Although it is widely known that physical inactivity is a cause of chronic diseases, such as obesity, type II diabetes, hypertension, cardiovascular diseases, colon and breast cancers, and thus, the fourth leading cause for premature death [1], a high percentage of people in industrialised countries still lead a sedentary lifestyle [2]. According to the Health Behaviour in School-aged Children (HBSC) study, a sedentary lifestyle is already observable at a young age, particularly in girls [3]. A study by Cooper, Goodman [4] analysing pooled accelerometer data from more than 27,000 children and adolescents (aged 3 to 18) shows that only 9% of the male and 2% of the female participants meet the World Health Organization (WHO) recommendation of daily 60 min moderate-to-vigorous physical activity. Concerning the development throughout childhood and adolescence, physical activity decreases on average by about 4% with each year of age after the age of six. Additionally, sedentary behaviour, which nowadays is considered not just as the opposite of physical activity but to have its own independent negative influence on health, is increasing [4, 5].

These findings underscore the need for widespread efforts to start promoting regular physical activity at an early age. However, in a recent systematic review of the effectiveness of school-based interventions, Demetriou and Höner [6] found that only 56.8% of the studies examining physical activity behaviour in children and adolescents achieved a significant – and, for the most part, small – increase. The majority of the reviewed studies suffered serious limitations. Thus, with these limitations of relevant previous studies kept in mind, further research is needed to initiate more promising and longer lasting improvements in physical activity. In the following, the most critical limitations in previous research are described and it is explained how these limitations are to be circumvented in this project.

Lacking consideration of theoretical foundation and mediating constructs

Even though quite a few studies refer to a theoretical model (e.g., social cognitive theory, theory of planned behaviour, transtheoretical model, self-determination theory) to explain physical activity behaviour enhancement [7], very few of them explicitly design and evaluate their intervention based on the respective theory [6]. In line with the lacking consideration of theoretical models, only few studies have been carried out that systematically examine the mediating mechanisms of physical activity behaviour change in youth [8, 9]. Thus, in practice, the majority of studies have been atheoretical and to date, little information exists which allows to confirm or reject the mediating mechanisms of children’s and adolescents’ physical activity behaviour proposed by the respective models.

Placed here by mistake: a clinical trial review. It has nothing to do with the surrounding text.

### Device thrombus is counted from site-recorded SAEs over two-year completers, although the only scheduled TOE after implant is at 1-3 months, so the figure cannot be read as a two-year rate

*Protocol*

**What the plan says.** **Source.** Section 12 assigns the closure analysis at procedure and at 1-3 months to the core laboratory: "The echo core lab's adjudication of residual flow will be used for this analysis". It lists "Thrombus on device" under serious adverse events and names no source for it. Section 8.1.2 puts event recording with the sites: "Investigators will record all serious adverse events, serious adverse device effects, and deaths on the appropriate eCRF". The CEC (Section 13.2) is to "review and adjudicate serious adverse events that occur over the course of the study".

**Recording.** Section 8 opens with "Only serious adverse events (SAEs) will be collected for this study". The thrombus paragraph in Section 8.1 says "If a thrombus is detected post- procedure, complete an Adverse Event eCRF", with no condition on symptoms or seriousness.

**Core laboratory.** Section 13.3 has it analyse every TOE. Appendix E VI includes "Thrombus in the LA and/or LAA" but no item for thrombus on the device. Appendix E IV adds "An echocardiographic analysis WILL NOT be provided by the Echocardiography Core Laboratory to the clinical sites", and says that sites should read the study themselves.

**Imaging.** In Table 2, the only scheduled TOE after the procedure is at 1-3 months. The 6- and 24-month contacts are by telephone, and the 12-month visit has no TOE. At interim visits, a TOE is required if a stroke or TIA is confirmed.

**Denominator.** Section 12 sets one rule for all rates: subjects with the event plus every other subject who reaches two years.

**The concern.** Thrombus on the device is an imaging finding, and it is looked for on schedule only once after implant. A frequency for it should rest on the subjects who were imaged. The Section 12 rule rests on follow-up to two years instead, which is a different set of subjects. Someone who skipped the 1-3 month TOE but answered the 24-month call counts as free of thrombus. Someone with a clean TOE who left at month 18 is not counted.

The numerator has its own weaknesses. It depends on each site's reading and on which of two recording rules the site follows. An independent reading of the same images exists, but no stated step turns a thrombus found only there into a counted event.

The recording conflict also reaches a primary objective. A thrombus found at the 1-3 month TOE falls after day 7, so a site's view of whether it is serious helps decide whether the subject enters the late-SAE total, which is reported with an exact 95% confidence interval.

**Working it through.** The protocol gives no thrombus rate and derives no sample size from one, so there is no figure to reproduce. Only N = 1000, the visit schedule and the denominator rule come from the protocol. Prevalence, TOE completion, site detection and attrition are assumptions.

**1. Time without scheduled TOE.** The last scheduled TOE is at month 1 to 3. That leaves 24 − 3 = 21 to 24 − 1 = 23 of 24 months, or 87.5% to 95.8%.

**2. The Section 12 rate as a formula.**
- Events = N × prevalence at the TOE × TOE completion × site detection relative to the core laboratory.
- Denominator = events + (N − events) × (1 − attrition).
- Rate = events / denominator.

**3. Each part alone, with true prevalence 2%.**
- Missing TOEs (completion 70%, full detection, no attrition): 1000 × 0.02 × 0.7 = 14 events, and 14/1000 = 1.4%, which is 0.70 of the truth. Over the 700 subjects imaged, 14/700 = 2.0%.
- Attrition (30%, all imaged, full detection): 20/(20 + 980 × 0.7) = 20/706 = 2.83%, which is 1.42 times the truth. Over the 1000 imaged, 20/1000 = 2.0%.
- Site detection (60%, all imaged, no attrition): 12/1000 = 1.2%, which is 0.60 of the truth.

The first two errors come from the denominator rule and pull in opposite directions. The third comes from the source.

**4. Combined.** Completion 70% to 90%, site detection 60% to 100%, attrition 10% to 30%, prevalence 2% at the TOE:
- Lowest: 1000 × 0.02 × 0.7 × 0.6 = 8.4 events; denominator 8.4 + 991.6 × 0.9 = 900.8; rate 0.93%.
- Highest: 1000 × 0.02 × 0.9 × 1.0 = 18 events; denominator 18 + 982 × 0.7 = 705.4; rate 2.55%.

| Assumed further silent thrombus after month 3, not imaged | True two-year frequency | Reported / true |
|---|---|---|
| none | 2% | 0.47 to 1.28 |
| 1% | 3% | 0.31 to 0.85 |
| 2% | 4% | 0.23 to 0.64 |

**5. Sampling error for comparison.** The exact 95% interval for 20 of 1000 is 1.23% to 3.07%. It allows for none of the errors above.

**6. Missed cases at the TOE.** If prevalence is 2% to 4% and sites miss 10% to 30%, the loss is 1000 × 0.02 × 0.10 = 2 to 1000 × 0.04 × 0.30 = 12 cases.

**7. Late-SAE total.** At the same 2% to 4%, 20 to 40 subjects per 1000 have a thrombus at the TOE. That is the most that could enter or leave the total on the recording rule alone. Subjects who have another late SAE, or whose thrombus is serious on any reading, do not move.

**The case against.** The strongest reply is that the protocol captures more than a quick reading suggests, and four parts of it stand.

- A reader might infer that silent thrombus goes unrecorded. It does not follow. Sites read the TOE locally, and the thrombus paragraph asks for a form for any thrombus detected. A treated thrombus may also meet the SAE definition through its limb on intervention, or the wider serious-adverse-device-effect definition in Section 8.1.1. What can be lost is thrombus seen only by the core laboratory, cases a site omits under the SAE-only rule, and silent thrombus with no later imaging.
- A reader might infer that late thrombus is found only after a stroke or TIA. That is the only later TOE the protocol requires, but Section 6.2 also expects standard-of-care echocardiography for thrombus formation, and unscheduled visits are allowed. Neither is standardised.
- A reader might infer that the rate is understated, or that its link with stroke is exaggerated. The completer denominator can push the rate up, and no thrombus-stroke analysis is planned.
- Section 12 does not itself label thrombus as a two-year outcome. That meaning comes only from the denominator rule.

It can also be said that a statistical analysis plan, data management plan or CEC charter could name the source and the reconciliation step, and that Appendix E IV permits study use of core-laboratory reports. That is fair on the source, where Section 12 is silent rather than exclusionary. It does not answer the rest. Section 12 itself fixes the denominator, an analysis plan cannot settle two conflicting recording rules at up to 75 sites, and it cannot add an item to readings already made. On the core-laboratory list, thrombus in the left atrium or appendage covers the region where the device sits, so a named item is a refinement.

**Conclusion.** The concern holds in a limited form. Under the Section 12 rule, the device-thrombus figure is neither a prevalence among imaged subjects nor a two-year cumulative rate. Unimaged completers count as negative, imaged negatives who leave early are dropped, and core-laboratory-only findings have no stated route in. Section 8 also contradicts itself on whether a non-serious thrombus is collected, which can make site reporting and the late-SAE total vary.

Lacking consideration of moderating variables

In previous studies (e.g., HealthyPEP; 10), physical activity programmes affected boys and girls differently. Therefore, it must be taken into account that intervention effects may not be equally effective across subgroups. Rather it is important to be aware that certain preconditions might have a major influence on the effectiveness of an intervention. Thus, exploring moderating variables to determine for “whom” working mechanisms of interventions are effective is needed [10].

Lack of intervention content information

The Consolidated Standards of Reporting Trials (CONSORT) statement for randomised trials emphasises the need to provide details of the delivery and description of the different components of the interventions [11]. Nevertheless, in most studies detailed information about the intervention content and the behaviour change techniques employed, which refer to the observable component of an intervention designed to alter causal processes that regulate behaviour, lacks [12]. Hence, a clear link between the intervention components and the changes in physical activity behaviour cannot be made [9].

Theoretical framework

In this study, the Youth Physical Activity Promotion Model (YPAPM; 14) is taken as a basic framework (Fig. 1). Based on a social-ecological model approach [13], it suggests that the combination of both individual-level and environmental/policy-level factors can directly and indirectly influence physical activity behaviour.

Fig. 1
figure 1

Youth Physical Activity Promotion Model (adapted from Welk, 1999)